Army Studies Deployment Changes To Keep Officers

Army Studies Deployment Changes To Keep Officers
March 26th, 2008  
Team Infidel

Topic: Army Studies Deployment Changes To Keep Officers

Army Studies Deployment Changes To Keep Officers
Wall Street Journal
March 26, 2008
Pg. 8
By Yochi J. Dreazen
WASHINGTON -- The military is weighing changes to its deployment policies to retain young Army officers amid concerns that repeated deployments in Iraq and Afghanistan are driving them from service.
The proposals, including giving officers more time on the home front and allowing greater ability to choose their next assignments, stem from an unusual effort to interview thousands of soldiers and gauge the effect of lengthy combat and repeated tours of duty.
Without such changes, the military is at risk of losing a generation of officers who have served two, three or even four tours in the war zones, some senior officers warn. "It's all hands on deck," said Brig. Gen. Michael Linnington, who is leading the new effort. "We know the Army is stressed."
Gen. Linnington and a small team of officers have been traveling the country in recent weeks to interview soldiers and officers from the first units to return to the U.S. after spending 15 months in Iraq or Afghanistan, rather than the 12-month tours that had been the norm until last year.
The military is also having all the roughly 40,000 returning soldiers complete a standardized "Army Redeployment Survey." It asks them how well their spouses and children coped with their deployments and whether they have decided to leave the military sooner than planned because of the long tours; final results are expected over the summer.
The push is designed to help the military devise ways to persuade young officers to commit to additional service. The military is planning to roll out a new package of retention incentives in coming weeks, and officers involved in the process say they are trying to incorporate Gen. Linnington's initial findings.
The effort comes amid mounting evidence that the long wars are pushing many young officers out of the Army. The number of West Point graduates leaving the military as soon as their initial tours are up is at a 25-year high. Nearly half of the academy's class of 2001 left active duty in 2006, compared with a normal five-year dropout rate of 10% to 30%, according to Cindy Williams, a military-manpower expert at the Massachusetts Institute of Technology.
In Congressional testimony late last month, the Army's chief of staff, Gen. George Casey, warned that the Army was under significant strain and needed to reduce the length of its overseas combat tours from 15 months to 12 months as quickly as possible. "It's impacting on their families, it's impacting on their mental health. We just can't keep going at the rate that we're going," he told lawmakers.
Gen. Casey came of age in an Army broken by Vietnam, and has long worried about the dynamic repeating itself. Last year, he summoned one of his predecessors as chief of staff, Gen. Edward "Shy" Meyer, to the Pentagon for a private meeting. Gen. Meyer made his name in 1980 when he told Congress the post-Vietnam military was a "hollow force."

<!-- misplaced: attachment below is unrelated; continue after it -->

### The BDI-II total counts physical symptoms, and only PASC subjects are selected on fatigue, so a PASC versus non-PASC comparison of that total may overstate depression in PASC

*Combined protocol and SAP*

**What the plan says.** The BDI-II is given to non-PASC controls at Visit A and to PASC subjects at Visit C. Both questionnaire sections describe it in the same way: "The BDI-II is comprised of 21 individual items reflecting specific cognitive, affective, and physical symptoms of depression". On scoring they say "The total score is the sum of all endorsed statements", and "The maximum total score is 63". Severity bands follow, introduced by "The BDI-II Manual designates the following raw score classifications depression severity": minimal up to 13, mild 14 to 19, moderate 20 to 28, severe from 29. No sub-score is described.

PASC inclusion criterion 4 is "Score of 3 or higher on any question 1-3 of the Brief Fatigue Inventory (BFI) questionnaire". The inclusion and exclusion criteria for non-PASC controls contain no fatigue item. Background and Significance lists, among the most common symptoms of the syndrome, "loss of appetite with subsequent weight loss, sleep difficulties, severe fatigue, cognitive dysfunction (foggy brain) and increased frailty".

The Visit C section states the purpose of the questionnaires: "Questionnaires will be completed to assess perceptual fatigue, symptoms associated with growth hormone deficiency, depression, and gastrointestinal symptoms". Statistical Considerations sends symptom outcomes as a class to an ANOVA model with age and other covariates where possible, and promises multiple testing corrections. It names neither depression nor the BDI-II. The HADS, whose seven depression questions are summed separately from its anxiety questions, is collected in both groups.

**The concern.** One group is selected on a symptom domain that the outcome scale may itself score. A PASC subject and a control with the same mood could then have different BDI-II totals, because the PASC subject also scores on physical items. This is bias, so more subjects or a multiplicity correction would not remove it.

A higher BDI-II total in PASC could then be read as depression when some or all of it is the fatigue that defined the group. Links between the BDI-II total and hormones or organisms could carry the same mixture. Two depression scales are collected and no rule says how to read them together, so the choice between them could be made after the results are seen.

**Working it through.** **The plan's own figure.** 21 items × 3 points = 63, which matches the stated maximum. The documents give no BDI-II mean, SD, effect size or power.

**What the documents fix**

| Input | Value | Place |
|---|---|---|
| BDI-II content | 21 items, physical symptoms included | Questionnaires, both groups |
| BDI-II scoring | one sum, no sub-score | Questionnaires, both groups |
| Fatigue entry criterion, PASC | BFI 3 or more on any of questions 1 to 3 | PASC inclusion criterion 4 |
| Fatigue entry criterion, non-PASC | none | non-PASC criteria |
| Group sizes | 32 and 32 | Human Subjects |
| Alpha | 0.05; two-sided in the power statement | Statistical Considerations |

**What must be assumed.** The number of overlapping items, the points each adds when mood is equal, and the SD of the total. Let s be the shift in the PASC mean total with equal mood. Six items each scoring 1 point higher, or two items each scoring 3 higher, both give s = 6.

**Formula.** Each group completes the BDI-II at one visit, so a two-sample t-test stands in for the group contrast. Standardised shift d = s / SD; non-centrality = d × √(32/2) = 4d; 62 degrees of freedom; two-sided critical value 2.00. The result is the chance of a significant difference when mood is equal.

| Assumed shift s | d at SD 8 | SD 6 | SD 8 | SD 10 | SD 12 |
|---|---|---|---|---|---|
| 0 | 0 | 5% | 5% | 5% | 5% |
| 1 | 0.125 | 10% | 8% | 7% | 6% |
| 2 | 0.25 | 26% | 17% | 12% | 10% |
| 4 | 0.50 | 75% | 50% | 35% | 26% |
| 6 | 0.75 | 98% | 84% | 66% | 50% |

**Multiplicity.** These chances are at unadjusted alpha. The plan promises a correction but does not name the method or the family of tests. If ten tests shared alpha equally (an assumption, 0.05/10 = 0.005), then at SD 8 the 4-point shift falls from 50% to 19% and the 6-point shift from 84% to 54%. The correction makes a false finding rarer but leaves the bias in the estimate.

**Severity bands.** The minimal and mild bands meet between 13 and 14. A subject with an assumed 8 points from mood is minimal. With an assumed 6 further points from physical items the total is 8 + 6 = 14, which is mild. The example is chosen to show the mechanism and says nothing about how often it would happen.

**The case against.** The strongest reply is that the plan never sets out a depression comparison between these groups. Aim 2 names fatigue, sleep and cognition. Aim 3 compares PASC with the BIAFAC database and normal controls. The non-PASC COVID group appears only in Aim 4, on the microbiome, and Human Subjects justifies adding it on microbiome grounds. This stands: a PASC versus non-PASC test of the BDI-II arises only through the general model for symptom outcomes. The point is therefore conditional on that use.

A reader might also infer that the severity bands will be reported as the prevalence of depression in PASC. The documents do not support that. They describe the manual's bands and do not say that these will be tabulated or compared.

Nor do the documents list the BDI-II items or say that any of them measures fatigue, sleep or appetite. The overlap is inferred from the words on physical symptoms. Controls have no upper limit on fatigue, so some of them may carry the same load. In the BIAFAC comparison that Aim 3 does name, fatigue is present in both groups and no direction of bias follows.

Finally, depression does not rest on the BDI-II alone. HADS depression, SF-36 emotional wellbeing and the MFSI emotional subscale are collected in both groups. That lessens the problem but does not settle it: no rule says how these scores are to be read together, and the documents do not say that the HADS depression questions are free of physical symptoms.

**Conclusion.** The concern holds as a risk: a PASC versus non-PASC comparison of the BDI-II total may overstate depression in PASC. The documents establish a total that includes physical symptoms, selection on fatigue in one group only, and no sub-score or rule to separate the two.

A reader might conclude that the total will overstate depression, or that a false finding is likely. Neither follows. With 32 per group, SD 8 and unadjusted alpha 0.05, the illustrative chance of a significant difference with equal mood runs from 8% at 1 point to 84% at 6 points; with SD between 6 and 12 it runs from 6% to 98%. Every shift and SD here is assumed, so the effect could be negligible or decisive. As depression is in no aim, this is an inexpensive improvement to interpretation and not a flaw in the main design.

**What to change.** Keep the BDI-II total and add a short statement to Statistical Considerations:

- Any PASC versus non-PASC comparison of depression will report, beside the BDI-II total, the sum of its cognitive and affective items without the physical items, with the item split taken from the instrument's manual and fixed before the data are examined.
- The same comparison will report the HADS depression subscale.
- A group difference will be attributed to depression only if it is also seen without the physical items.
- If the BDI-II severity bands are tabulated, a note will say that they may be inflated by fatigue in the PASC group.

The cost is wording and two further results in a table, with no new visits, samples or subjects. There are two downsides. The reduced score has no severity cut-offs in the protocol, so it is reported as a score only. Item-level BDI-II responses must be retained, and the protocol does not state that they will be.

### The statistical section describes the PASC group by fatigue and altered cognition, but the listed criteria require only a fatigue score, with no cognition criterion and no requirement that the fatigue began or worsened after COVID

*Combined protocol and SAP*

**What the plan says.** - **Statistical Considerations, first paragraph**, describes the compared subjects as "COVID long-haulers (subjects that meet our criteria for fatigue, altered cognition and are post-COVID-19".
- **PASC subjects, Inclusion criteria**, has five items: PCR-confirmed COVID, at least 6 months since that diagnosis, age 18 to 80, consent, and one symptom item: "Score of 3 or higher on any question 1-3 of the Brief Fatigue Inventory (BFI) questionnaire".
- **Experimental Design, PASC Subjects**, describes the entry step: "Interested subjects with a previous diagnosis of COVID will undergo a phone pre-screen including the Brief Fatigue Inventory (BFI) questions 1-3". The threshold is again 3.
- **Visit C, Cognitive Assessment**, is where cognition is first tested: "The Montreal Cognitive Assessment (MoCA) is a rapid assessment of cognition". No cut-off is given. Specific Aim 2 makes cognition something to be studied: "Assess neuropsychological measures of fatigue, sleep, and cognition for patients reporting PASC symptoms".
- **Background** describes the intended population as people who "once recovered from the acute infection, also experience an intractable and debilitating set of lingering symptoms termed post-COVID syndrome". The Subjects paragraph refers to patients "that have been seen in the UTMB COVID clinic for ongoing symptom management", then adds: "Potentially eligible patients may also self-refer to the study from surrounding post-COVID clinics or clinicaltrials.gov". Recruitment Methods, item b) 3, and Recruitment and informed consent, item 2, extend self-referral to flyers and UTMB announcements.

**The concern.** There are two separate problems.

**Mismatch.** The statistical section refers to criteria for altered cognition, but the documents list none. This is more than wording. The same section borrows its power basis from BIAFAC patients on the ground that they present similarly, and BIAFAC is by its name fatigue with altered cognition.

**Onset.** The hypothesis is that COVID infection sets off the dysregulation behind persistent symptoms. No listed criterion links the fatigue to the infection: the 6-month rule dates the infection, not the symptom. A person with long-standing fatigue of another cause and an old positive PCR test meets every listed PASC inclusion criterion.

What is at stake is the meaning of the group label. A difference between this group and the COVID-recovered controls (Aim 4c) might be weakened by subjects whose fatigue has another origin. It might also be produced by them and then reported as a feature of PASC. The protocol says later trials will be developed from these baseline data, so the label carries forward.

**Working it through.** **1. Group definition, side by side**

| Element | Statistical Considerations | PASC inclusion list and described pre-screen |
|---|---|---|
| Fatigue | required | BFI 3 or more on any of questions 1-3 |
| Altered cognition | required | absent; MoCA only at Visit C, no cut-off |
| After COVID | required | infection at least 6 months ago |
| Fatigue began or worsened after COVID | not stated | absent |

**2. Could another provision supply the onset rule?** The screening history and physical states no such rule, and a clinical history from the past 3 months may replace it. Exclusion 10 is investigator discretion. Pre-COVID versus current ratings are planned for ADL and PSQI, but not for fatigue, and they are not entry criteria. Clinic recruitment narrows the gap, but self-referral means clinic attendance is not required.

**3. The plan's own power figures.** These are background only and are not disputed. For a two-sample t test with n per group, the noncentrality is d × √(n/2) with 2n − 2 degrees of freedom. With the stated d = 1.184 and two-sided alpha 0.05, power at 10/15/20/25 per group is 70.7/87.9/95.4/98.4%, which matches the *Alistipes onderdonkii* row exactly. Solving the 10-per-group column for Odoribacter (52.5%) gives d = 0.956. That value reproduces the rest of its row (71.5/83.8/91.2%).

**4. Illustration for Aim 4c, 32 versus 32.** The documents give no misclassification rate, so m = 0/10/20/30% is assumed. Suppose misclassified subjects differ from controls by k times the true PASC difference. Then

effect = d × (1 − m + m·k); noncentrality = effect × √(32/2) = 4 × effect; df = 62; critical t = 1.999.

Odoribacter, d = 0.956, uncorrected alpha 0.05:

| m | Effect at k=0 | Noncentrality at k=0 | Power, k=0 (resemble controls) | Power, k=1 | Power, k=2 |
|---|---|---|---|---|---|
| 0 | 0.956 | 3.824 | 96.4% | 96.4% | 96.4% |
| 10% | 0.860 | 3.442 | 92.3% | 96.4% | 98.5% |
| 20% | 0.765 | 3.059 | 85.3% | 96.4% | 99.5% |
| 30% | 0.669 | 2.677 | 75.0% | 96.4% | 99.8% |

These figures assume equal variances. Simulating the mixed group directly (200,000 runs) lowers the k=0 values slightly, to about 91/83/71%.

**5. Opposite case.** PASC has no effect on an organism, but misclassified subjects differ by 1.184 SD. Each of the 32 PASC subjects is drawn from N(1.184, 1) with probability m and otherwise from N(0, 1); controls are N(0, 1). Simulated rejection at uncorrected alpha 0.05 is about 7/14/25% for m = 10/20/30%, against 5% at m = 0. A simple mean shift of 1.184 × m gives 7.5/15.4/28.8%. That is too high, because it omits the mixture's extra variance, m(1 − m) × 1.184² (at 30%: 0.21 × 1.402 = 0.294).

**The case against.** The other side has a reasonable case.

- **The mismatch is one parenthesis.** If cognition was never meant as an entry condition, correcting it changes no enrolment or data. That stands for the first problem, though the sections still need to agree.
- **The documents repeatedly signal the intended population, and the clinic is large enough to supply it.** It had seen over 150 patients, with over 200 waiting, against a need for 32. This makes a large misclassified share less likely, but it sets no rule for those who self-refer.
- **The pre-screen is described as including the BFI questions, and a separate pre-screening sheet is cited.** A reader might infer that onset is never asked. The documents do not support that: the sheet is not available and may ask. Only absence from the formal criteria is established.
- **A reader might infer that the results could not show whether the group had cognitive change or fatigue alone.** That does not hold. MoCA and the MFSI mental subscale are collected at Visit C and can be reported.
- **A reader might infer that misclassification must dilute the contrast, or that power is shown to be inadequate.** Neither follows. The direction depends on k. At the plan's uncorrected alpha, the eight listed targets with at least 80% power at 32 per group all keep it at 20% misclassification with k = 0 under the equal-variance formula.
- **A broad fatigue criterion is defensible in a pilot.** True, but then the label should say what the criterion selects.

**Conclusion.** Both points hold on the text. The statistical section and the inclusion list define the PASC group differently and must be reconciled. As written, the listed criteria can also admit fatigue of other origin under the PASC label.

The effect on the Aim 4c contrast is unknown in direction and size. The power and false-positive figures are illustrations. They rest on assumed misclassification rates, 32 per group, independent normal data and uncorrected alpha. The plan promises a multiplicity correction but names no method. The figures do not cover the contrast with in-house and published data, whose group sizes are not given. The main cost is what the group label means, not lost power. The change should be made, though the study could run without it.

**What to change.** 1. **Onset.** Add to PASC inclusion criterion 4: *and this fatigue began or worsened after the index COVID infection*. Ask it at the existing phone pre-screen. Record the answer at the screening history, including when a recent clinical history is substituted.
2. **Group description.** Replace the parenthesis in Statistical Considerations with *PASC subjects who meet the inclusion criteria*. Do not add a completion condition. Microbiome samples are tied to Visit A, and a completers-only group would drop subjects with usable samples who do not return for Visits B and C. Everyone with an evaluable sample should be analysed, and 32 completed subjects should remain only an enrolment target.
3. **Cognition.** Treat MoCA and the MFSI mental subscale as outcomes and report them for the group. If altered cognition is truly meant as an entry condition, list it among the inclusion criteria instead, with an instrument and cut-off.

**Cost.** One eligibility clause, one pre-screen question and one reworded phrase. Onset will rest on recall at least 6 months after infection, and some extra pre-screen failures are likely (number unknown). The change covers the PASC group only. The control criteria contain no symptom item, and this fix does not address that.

How, Gen. Casey asked his predecessor, did the military deteriorate so completely? "He told me that it was all about the people," Gen. Casey said in an interview. "When you start losing midgrade officers and noncommissioned officers, you're talking a decade to replace them." Gen. Meyer couldn't be reached for comment.
Gen. Linnington has flown more than 40,000 miles in the last three months to visit returning soldiers. In many of the meetings, they told him about the pain of missing numerous family birthdays and anniversaries because of repeated deployments to the war zones. One sergeant said he left for the war with a daughter who was in the third grade and came back to a daughter who was in the fifth grade.
"He told me how hard that was for him, to miss that significant period of her life," Gen. Linnington says. "You could tell it was just eating him up."
The Army has spent the past several years trying to buy its way out of the problem, offering captains cash bonuses of as much as $35,000 to commit to additional years of service. The program succeeded in averting a crisis, but missed its target. It persuaded 11,933 captains to commit to additional Army service, short of the goal of 14,184.
Gen. Linnington believes that offering cash bonuses was a flawed approach. Instead, he believes the Army needs to make it easier for soldiers to choose their next assignments, so spouses have a better chance of managing civilian careers, one way to ease the difficulties of repeated overseas deployments. "Money is not the issue," he says. "They want an opportunity to catch their breath before deploying again and to have some control over their futures. They're tired, and their families are tired."
When Gen. Linnington began his own Army career, most military spouses were homemakers. Now, growing numbers of officers have spouses with professional careers of their own. That change means many officers are reluctant to uproot their families when they get new assignments.
The Army's first incentives program for captains, which expired earlier this year, offered the soldiers cash bonuses, government-funded graduate school or the ability to pick their next assignment. That upset many young officers, who told Gen. Linnington that they shouldn't have to commit to additional years of service to gain a measure of additional control over their own futures. Instead, the young soldiers argue that the Army should as a matter of course allow them to help choose their next assignments.

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